PROS: Compatible with traditional evolutionary mechanics theory. CONS: Major problems explaining experimental observations.
Programmed Maintenance Theories of Aging
According to alternative evolutionary mechanics theories and associated aging theories, an organism can evolve both anti-aging functions necessary to achieve a life span loosely based on Medawar's criteria, and a life span regulation mechanism necessary to limit life span to a species-specific value also loosely based on Medawar's criteria. A life span exceeding the optimum life span for the species creates evolutionary disadvantage. Therefore, assuming the same sorts of maintenance functions described above, the combined system could be as described below. In this concept a biological life span regulation function purposely discontinues or slows maintenance functions at a species-unique age. Like most evolved biological functions, the proposed regulation mechanism is capable of adapting (within a genetically designed range) to local or temporary conditions via sense functions. In this concept the major difference between mammal species is in the control (clock, sense, signaling) mechanism as opposed to differences in each of the maintenance mechanisms.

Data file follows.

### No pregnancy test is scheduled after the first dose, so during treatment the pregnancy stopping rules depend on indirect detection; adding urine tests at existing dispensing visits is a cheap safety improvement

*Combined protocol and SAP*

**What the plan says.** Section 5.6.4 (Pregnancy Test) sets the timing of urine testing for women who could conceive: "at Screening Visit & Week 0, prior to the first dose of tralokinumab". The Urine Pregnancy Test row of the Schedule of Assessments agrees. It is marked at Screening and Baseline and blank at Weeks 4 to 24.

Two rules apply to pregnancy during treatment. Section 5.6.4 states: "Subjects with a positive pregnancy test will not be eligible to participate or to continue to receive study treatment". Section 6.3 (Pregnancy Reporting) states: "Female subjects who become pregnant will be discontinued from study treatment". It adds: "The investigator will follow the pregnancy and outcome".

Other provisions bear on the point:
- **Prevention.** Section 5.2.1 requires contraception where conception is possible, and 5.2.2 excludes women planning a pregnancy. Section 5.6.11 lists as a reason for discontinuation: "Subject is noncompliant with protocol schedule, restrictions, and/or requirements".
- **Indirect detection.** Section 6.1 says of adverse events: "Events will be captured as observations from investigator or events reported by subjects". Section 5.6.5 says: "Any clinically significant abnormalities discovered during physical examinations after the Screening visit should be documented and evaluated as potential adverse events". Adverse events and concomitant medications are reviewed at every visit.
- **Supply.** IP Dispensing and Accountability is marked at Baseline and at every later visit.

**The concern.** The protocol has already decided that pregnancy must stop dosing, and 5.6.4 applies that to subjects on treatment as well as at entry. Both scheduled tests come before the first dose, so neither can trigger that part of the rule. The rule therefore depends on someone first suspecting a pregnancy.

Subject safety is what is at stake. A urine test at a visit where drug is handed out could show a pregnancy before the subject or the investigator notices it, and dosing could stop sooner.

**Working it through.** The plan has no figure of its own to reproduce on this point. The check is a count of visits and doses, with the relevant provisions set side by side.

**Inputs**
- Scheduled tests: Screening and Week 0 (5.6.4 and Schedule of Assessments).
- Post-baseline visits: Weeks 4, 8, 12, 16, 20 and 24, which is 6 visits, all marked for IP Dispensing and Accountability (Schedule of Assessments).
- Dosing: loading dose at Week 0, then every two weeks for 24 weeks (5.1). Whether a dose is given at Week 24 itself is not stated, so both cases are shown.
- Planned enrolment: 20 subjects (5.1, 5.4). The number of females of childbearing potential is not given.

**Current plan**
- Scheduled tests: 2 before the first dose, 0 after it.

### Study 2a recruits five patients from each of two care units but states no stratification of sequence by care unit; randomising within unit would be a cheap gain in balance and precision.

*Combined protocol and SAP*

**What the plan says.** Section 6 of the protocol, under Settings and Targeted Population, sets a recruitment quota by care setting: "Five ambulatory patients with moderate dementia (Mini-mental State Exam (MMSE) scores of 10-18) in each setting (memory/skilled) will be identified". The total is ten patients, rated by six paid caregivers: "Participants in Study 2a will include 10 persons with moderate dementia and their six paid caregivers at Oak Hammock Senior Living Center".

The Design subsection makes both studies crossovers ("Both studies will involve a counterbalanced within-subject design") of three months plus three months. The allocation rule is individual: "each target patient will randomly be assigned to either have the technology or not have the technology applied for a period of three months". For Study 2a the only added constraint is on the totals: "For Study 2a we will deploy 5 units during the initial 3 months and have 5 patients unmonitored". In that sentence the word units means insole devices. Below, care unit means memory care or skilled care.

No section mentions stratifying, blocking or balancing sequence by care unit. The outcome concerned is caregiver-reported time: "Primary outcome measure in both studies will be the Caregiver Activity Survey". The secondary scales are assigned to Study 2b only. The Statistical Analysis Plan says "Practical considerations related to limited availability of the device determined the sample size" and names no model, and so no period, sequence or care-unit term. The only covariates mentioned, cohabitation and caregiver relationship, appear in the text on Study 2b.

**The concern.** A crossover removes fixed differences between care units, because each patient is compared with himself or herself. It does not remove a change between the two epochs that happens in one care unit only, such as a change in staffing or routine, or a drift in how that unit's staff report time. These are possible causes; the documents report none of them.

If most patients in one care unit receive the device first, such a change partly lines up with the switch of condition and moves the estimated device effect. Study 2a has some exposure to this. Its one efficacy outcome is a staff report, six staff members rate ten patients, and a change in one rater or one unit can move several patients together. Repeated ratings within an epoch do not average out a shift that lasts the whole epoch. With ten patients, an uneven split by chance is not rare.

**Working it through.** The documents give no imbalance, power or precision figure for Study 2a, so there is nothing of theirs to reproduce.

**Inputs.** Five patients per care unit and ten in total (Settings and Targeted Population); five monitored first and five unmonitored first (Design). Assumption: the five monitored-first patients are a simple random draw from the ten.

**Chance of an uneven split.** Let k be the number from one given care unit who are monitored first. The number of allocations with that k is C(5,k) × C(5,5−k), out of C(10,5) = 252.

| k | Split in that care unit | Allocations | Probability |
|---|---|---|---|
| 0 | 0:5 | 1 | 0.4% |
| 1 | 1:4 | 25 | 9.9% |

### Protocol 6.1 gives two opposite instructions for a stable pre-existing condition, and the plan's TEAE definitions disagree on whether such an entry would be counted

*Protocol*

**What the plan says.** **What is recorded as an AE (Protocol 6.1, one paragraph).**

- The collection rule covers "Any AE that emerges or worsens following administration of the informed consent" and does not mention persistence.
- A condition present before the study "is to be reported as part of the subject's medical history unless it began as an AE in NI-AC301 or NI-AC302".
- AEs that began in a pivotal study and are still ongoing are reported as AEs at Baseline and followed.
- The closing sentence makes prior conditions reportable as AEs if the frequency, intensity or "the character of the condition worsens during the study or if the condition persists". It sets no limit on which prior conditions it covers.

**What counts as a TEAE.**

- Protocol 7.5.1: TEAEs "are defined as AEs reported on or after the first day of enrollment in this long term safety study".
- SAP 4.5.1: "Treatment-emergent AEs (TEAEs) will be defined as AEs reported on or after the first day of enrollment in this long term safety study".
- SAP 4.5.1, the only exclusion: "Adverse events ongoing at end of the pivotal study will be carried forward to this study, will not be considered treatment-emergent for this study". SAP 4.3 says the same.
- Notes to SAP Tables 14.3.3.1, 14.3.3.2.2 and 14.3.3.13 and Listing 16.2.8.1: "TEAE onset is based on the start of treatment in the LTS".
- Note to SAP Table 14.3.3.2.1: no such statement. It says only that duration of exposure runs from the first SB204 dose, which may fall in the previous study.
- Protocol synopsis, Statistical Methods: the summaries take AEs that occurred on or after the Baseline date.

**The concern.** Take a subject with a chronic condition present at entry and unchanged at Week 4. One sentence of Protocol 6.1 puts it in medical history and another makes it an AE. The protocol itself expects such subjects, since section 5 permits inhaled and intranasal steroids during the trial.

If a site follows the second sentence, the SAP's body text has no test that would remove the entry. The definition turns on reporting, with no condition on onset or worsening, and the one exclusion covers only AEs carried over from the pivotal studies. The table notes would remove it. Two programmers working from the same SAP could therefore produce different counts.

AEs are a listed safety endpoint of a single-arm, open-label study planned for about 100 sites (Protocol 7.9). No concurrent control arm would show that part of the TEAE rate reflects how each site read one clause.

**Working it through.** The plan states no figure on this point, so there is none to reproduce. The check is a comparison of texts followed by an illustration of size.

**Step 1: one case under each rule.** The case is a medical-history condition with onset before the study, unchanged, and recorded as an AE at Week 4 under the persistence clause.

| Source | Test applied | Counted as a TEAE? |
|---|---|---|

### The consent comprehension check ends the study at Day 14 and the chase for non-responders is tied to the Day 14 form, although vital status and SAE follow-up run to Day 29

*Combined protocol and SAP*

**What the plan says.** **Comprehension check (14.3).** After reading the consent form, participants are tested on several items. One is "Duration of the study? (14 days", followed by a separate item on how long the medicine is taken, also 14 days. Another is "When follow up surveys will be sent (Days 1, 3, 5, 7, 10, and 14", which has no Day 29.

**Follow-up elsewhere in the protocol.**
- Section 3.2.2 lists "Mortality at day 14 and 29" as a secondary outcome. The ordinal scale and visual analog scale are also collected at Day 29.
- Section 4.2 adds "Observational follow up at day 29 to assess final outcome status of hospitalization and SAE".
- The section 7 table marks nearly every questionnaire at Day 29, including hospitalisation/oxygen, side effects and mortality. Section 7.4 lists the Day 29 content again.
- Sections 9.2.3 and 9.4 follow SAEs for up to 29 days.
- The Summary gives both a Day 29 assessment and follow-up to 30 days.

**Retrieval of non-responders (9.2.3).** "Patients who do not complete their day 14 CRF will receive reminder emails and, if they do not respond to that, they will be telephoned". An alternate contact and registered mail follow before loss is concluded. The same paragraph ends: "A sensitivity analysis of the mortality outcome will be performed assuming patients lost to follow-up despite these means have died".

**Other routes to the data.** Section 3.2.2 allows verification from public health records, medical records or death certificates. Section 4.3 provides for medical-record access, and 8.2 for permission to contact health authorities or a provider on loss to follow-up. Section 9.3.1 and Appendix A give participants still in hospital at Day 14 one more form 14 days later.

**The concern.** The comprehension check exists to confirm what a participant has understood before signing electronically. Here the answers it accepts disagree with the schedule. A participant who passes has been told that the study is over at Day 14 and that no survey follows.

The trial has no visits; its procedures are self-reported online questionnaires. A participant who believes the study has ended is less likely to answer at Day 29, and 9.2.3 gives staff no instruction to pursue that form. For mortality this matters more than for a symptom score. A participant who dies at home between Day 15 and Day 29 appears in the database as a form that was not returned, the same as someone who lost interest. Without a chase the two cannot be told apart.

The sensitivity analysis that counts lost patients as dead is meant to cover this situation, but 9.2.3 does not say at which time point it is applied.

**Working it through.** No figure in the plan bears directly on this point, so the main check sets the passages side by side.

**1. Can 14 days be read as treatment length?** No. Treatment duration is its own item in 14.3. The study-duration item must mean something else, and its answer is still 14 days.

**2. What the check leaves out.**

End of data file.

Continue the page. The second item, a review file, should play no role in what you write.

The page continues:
A major feature of this concept is the existence of mechanisms that are common to multiple manifestations of aging including clock, sensory, and signaling functions. This contrasts with the non-programmed concept of independent maintenance functions and has major medical implications.
PROS: Excellent fit with experimental evidence. CONS: Incompatible with traditional evolutionary mechanics theory; requires an alternative mechanics theory.
Observational Evidence Favoring Programmed Maintenance Aging Theories
Progeria and Werner Syndrome: These human conditions accelerate many or most manifestations of aging. That a single-gene malfunction affects multiple manifestations suggests commonality between causes, which fits programmed theory but not independent maintenance mechanisms.
Caloric Restriction and Stress Response: Programmed theories suggest that there would be benefit to a life span regulation mechanism that responded to these temporary conditions by adjusting life span. The suggested programmed mechanism matches observations. These observations are essentially incompatible with the non-programmed theory.